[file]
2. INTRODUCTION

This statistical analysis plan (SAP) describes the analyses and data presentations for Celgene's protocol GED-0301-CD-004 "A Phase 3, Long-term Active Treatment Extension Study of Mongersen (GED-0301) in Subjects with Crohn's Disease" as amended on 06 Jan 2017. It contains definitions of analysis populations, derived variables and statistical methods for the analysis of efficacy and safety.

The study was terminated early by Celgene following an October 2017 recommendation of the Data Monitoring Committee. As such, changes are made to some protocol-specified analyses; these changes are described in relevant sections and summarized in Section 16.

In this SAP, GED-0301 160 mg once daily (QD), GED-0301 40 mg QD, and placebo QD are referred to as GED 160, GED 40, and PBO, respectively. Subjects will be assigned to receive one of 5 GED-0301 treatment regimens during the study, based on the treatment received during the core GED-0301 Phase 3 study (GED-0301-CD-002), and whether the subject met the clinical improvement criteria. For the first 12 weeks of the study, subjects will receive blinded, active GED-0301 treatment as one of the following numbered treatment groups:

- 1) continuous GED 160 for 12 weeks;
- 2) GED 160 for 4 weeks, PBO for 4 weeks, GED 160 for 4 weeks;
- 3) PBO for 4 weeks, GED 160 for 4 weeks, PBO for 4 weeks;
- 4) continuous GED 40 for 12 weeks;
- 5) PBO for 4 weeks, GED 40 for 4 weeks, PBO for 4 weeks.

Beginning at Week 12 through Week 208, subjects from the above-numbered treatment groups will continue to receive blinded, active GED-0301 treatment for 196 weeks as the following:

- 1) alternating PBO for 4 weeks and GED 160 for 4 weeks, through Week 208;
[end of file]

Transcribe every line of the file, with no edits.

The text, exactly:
2. INTRODUCTION

This statistical analysis plan (SAP) describes the analyses and data presentations for Celgene's protocol GED-0301-CD-004 "A Phase 3, Long-term Active Treatment Extension Study of Mongersen (GED-0301) in Subjects with Crohn's Disease" as amended on 06 Jan 2017. It contains definitions of analysis populations, derived variables and statistical methods for the analysis of efficacy and safety.

The study was terminated early by Celgene following an October 2017 recommendation of the Data Monitoring Committee. As such, changes are made to some protocol-specified analyses; these changes are described in relevant sections and summarized in Section 16.

In this SAP, GED-0301 160 mg once daily (QD), GED-0301 40 mg QD, and placebo QD are referred to as GED 160, GED 40, and PBO, respectively. Subjects will be assigned to receive one of 5 GED-0301 treatment regimens during the study, based on the treatment received during the core GED-0301 Phase 3 study (GED-0301-CD-002), and whether the subject met the clinical improvement criteria. For the first 12 weeks of the study, subjects will receive blinded, active GED-0301 treatment as one of the following numbered treatment groups:

- 1) continuous GED 160 for 12 weeks;
- 2) GED 160 for 4 weeks, PBO for 4 weeks, GED 160 for 4 weeks;
- 3) PBO for 4 weeks, GED 160 for 4 weeks, PBO for 4 weeks;
- 4) continuous GED 40 for 12 weeks;
- 5) PBO for 4 weeks, GED 40 for 4 weeks, PBO for 4 weeks.

Beginning at Week 12 through Week 208, subjects from the above-numbered treatment groups will continue to receive blinded, active GED-0301 treatment for 196 weeks as the following:

- 1) alternating PBO for 4 weeks and GED 160 for 4 weeks, through Week 208;